January 06, 2015
No Comment: How to Responsibly Response to a Public Tragedy

Like other recent public tragedies, ‎AirAsia's QZ8501 crash brought out the insensitive and voyeuristic nature of the media and the people alike. ‬

by Merlyna Lim
Issues
Share:
Imagine that one day you were just watching television, when the news broadcasted about a missing plane. You were oblivious to the fact that among the passengers in the ill-fated plane was your loved one, until minutes later, when you saw a familiar name in the list of passengers.
 
Suddenly it felt like someone had knocked the air out of you. You went numb. Your heart sank. And your blood ran cold. All at the same time. Those cliché phrases that you thought only exist in a fiction suddenly turned real. Worse, in your next minutes, hours, and days, that very same television screen would replay the tragedy over and over again, scene by scene, bits by bits, like a never ending nightmare. 
 
Most of you probably never experienced what I just wrote above. Despite a recent string of aviation accidents, statistics show that the odds of being killed in a plane crash remain extremely low. I wasn’t imagining, though. That’s what I felt 17.5 years ago in the month of July 1997 when one of my friends died in a plane crash. Not a “friend” as defined by some contemporary social media algorithm.

She was a real friend. We spent hundred of hours working/playing together in a student organization during my college years, and if we worked until late, she always drove me home. Sometimes, we were trapped in a laborious excitement until very, very late, so I spent many nights at her place (her parents’ house), sleeping in the same bed with her. Just like some of my other friends, she, too, called me Garfield. Yeah, they thought I had a naughty look, loved to sleep and had a pair of sleepy eyes, just like Garfield the cat. A couple years older than me, I considered her my big sister.
 
A couple of days before the accident, I sent her an email, “Mbak [sister], I heard you’re coming home. Shall we meet soon?” That email vanished into thin air. It was, of course, never responded.



Losing someone you love is always difficult. But it’s even more difficult when you lose them to tragic and dramatic accidents such as a plane crash. Today, with so many electronic media reporting round the clock, personal losses and grieves entangled with the complexity, banality, and exploitative nature of media reportage.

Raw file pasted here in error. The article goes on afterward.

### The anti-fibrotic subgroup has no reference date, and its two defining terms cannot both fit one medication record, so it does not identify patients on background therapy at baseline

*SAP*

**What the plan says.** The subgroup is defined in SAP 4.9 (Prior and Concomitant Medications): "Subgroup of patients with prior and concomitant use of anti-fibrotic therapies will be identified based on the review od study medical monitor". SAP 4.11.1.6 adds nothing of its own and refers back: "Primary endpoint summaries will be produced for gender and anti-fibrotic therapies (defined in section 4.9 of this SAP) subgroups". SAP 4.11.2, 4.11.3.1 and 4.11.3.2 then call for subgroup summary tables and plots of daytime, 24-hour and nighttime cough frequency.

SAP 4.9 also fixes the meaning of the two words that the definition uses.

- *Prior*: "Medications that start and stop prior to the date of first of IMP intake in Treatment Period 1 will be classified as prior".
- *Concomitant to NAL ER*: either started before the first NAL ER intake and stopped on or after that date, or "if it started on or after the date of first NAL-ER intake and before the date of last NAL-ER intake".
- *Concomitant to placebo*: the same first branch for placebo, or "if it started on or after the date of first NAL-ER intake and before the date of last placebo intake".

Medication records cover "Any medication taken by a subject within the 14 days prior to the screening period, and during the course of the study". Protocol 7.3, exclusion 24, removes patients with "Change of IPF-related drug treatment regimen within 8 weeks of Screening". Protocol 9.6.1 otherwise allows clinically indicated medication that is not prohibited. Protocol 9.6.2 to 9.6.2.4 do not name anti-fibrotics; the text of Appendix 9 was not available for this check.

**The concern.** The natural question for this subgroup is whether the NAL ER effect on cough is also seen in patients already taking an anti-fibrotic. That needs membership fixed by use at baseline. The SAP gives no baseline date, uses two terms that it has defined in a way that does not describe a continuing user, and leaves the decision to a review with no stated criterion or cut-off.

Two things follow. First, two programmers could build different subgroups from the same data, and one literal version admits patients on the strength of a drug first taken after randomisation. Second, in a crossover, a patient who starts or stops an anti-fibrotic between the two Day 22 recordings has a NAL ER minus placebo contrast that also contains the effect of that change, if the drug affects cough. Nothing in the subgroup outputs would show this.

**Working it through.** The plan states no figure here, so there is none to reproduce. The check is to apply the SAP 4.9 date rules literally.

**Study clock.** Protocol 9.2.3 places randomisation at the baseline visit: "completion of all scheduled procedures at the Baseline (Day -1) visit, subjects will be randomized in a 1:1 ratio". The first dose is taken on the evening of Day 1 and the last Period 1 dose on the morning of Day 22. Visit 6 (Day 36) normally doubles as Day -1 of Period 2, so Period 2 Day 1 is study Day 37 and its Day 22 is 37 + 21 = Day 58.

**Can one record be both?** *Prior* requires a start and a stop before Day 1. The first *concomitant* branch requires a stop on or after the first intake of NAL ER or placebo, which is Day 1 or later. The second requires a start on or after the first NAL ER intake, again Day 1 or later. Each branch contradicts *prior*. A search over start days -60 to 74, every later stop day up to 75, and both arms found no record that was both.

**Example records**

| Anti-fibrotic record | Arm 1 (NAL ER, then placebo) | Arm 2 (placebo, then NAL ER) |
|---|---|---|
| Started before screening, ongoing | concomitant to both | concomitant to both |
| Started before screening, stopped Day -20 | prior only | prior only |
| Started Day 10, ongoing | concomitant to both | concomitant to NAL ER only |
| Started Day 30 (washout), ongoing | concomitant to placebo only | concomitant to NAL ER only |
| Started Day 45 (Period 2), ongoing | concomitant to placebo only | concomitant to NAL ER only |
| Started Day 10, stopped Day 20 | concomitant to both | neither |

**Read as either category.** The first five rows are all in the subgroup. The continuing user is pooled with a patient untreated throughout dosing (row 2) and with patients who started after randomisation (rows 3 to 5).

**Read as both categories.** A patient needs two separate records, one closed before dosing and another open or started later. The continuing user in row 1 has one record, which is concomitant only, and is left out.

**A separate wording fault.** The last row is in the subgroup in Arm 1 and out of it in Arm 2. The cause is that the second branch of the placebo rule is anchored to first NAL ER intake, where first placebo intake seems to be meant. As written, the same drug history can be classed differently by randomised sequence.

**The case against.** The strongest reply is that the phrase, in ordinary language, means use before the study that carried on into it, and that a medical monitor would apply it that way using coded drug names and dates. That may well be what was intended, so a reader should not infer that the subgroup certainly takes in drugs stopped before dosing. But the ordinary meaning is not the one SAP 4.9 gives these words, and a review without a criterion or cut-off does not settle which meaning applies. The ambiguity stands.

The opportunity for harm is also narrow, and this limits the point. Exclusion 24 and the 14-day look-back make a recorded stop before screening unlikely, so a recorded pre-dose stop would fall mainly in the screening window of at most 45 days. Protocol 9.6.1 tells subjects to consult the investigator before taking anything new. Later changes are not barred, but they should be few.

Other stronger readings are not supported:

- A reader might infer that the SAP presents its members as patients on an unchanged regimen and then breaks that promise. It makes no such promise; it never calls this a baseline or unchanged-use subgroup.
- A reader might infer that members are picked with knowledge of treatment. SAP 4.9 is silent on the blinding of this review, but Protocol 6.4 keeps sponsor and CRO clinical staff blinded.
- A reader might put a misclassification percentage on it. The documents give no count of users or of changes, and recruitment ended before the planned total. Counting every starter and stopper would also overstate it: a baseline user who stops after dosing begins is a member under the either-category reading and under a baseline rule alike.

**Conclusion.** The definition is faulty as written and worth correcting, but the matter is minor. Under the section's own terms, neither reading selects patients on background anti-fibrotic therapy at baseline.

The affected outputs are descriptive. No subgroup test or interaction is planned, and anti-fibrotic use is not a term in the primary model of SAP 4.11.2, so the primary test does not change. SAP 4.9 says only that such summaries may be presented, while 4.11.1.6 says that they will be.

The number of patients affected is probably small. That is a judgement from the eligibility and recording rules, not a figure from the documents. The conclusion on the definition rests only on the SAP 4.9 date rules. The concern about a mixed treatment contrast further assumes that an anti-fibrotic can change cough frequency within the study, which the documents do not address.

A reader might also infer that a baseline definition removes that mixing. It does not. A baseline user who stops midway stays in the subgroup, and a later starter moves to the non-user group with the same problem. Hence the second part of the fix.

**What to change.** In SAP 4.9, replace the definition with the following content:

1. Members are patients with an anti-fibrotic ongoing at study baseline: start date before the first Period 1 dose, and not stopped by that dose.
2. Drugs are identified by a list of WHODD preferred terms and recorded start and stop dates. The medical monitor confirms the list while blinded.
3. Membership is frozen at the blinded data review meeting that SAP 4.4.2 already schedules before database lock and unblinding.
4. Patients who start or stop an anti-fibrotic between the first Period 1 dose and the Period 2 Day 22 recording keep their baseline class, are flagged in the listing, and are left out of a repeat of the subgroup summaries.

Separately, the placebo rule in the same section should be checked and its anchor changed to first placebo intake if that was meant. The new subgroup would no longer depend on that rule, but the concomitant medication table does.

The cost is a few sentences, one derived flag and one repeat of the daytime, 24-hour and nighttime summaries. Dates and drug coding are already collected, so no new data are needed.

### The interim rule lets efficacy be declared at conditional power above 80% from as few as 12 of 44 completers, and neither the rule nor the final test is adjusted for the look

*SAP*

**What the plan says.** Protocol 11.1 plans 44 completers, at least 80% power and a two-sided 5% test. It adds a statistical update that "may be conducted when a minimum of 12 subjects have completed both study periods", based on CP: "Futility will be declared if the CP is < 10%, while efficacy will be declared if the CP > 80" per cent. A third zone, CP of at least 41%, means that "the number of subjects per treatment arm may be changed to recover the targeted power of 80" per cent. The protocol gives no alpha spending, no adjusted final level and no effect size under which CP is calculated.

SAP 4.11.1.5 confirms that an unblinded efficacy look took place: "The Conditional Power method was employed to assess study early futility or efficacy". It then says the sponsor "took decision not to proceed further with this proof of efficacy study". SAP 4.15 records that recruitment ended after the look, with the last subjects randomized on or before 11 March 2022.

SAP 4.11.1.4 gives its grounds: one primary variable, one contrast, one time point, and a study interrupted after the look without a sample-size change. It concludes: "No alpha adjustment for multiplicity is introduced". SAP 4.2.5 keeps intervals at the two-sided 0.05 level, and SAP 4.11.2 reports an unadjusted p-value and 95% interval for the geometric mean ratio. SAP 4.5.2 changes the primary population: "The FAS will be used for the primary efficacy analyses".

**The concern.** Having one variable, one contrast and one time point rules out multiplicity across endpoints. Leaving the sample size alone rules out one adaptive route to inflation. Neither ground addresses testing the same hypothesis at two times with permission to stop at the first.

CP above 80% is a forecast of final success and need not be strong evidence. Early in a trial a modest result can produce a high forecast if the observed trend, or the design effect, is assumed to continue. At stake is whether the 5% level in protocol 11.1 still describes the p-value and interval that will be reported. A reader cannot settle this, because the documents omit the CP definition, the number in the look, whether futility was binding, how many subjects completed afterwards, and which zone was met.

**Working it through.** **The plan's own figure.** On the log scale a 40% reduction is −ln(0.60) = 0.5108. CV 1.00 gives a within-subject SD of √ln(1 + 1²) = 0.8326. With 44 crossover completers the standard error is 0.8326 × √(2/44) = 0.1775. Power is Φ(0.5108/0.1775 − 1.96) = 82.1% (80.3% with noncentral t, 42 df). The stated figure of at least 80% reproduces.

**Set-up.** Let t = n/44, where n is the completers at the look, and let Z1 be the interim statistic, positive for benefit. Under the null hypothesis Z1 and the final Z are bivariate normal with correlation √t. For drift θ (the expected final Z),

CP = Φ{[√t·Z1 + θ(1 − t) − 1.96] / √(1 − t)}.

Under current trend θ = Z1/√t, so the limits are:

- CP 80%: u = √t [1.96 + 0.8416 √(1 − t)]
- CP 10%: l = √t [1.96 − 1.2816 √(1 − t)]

Seventeen years ago, not only that TV channels were not as many and as aggressive as today, I also could turn the media off. No social media, obviously. I saw no videos, no “wild” images, no “juicy” stories. Even then, losing someone like this was hard, painful and surreal. And still is.

I cannot imagine how it feels to be among family members and friends of the victims of the recently crashed AirAsia QZ8501. Electronic media have gone wild with it; reporting it as if it’s some kind of reality shows instead of a tragedy. Social media is no different.

Mainstream and social media coverage (and comments) varied from the insensitive (e.g. showing dead bodies), the bizarre (e.g. claiming the plane crash was a “curse”), the pseudo-scientific (e.g. geospatial’s inaccurate and pointless maps), the conspiratorial (e.g. saying that the accident was part of “the black hand” operation), the critical-wannabe (e.g. quickly pointing out this and that that went wrong), the fake (e.g. posting/circulating fake photos), the rude (e.g. celebrating the deaths of the “infidels”), and the plain stupid ones (e.g. speculating that metric system brought down the plane).

Where is ethic here? Where is individual responsibility? Where is respect? Where is empathy? Where is sensitivity?

Tragic fatalities such as this are not a Hollywood movie that will predictably have a happy ending. This is not a soap opera. This is a tragedy that involves human beings who are as real as you and me. Parents, husbands, wives, lovers, children, relatives and friends who experience real losses, who have real feelings, who are faced with real, deep sorrow.

On EuroNews there is a program called “No Comment”, which I like so much. On its website it says “we believe in the intelligence of our viewers and we think that the mission of a news channel is to deliver facts without any opinion or bias, so that the viewers can form their own opinion on world events.”

Perhaps our media and us, social media users, should learn to do just exactly that, say nothing, “no comment”.

*This article is originally posted on Merlyna’s blog.
 
Merlyna Lim is a scholar who has too many non-scholarly hobbies. She is not a philosopher, but she enjoys thinking philosophically while doing mundane things such as having coffee, washing dishes, or frying tempeh.